I knew there would be no trip back. Cressius and I walked slowly out the large wooden doors that led to the world beyond the monastery. When it closed behind us, we breathed an air we had not breathed in months. Although it was still the dusty dry air of the city, it was fresh as spring water to us. We listened for the birds, all of which had fled even our gardens now and never entered our caves. We listened for the rustle of the leaves and
looked for bees and crickets in the grass and flowers. Soon we were out of the
gates of the city and its ancient stones and were beyond the sight and calling
of its muddled citizenry and their suspicious gossip.

I knew this road from many journeys.

I abandoned the cart and little beast after many miles. I trod along the far edge of the roadway then, when no one was in sight before or behind, I skipped lightly across the verge and over a hillock and, with Cressius leaping joyous as a youngster behind, snapping at butterflies and nuzzling deep into the chopped grasses at the scent of vole, made my way across the fields. My cloche betrayed my order and thus I tore it from my shoulders. I shred and hid it best I could lest it become a clue to my escape route. My rough under shirt and pantaloons were all I needed for the day was warm. I’d saved some crusts and bits of bean and cheese from dinners and had tucked them in a pouch. So now, just now, I could
walk without a fear of hunger. The monks would not miss me until some days
when I would be expected back. Thus, I had time to travel far.
But where and how would I survive?

I rehearsed my story, my new biography. And in my head I listed to my satisfaction all my skills: I could read and write; I was young and strong; I was handy with a myriad of tools. I learned quickly and spoke easily with animals who seemed to settle comfortably with me as a friend. I could apply to be a farm hand or a clerk or tutor or the assistant to any of those.

My biography would be this: I was the daughter of a merchant who had employed a tutor for me in my home. I’d been well treated but was orphaned when disease had struck my village, a small one in the north. His brother had stolen my father’s wealth and I was put out without consideration for my well being. And now I wandered seeking employment where I could. I expected nothing more of life.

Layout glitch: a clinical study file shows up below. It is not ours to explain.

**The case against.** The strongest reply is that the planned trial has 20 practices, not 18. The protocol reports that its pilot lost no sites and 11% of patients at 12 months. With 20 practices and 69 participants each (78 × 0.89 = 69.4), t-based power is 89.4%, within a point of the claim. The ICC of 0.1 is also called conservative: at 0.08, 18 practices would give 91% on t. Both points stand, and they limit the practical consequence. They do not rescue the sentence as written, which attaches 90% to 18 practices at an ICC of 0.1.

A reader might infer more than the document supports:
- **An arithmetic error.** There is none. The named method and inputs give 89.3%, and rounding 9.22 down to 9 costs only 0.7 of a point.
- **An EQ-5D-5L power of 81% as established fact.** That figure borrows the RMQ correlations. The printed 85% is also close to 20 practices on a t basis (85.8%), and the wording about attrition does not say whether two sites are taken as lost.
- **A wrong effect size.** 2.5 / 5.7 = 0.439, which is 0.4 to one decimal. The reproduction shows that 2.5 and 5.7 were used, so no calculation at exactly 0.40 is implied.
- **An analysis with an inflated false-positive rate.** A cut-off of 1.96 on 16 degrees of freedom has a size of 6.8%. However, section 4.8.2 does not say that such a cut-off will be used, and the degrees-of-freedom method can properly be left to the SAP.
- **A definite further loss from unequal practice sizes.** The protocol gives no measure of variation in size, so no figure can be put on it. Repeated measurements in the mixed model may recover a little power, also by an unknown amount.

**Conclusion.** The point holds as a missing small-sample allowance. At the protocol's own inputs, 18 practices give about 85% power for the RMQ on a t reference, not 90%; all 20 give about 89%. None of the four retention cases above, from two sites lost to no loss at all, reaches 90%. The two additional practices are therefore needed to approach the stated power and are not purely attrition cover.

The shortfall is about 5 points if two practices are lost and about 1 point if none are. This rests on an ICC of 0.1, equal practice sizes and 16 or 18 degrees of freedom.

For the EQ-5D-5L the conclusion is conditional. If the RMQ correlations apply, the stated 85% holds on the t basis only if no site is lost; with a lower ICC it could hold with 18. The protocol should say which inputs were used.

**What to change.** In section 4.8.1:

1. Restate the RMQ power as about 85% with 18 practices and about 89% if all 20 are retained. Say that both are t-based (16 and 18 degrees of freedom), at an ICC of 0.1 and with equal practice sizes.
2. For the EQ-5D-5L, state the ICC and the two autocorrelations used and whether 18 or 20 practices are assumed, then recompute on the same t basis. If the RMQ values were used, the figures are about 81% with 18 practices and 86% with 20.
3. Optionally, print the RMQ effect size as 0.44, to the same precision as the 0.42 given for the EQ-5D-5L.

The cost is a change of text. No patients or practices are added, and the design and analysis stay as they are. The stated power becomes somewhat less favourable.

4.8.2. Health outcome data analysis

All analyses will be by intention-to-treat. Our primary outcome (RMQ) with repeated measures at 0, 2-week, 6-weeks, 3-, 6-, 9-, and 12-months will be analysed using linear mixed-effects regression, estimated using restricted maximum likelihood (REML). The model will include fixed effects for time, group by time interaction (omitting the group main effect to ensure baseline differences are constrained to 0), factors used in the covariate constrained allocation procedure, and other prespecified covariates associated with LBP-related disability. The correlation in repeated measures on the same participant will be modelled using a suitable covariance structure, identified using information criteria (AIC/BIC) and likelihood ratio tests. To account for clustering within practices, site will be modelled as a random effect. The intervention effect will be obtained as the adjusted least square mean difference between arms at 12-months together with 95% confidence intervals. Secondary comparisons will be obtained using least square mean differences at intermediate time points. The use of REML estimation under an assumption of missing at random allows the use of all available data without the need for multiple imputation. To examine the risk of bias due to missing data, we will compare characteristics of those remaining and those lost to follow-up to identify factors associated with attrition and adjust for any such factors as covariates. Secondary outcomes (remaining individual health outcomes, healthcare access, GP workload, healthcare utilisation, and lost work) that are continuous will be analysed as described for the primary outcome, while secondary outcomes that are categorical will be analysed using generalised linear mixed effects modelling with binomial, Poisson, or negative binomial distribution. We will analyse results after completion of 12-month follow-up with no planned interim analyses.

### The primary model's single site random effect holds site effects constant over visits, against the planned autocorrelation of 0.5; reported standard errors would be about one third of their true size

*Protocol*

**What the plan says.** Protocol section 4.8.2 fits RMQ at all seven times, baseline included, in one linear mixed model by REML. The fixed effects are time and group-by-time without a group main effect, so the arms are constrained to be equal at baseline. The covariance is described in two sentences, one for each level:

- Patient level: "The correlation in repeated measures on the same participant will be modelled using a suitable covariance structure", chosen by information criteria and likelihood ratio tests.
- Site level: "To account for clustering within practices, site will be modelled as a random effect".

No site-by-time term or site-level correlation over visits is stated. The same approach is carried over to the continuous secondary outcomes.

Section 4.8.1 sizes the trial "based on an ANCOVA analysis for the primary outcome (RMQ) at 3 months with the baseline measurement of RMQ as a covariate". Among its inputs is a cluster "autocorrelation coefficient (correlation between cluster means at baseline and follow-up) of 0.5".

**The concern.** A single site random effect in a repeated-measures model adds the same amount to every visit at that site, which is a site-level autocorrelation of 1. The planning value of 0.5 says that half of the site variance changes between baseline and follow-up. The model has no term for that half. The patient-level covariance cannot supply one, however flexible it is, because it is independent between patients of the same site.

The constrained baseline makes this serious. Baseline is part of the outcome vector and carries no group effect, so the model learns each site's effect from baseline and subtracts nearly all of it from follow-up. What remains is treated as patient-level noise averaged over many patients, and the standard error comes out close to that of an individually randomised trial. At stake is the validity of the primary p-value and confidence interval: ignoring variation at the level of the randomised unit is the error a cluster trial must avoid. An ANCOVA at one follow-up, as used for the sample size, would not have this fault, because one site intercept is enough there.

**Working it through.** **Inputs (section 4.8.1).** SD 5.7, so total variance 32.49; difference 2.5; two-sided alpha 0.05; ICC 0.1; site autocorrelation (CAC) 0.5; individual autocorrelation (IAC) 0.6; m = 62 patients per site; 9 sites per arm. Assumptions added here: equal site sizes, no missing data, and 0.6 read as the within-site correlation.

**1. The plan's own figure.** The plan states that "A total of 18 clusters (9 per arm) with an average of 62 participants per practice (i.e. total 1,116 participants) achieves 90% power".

And this was who I was. I called myself Alma and my wolf would be known as Zanna for her large ripping teeth.

Night fell but not before we had come upon a small pool of water from a recent rain. I shared the last bit of bread with Zanna and tried with it to teach her to answer to this new name. I bathed as best I could and drank. We slept as usual, me smothered in Zanna’s fur, her right forelimb cleaving me to her as if to bond us as one forever. On this night I did not have the dream.


I awoke to the heat of the sun for there was no shade tree
where we took our rest but only tender tall grasses that flourished near the spring.

We had no food and seemed to be ready to be food ourselves. A hawk dove down toward us and came so close its knobbly legs and huge, sharp talons were within seconds of a strike. I waved my hands toward it and heard more than saw its gigantic wings beating at the air as it rose to circle from a distance.

The sun shone through its feathers so the its wing bones, its radius
and ulna and carpus and metacarpus and the digits were clearly visible. So familiar. So like a human arm, I thought. So beautifully formed. As dizzy from hunger as I was, I found myself overwhelmed by the symmetry and precision of those wings and for a moment found myself with the hawk, on the hawk, circling over my own body. Zanna did not move through any of this until the sun hit her furred head and troubled at her eyes. She rose and
stretched and went straight to the pool for a long sloppy drink.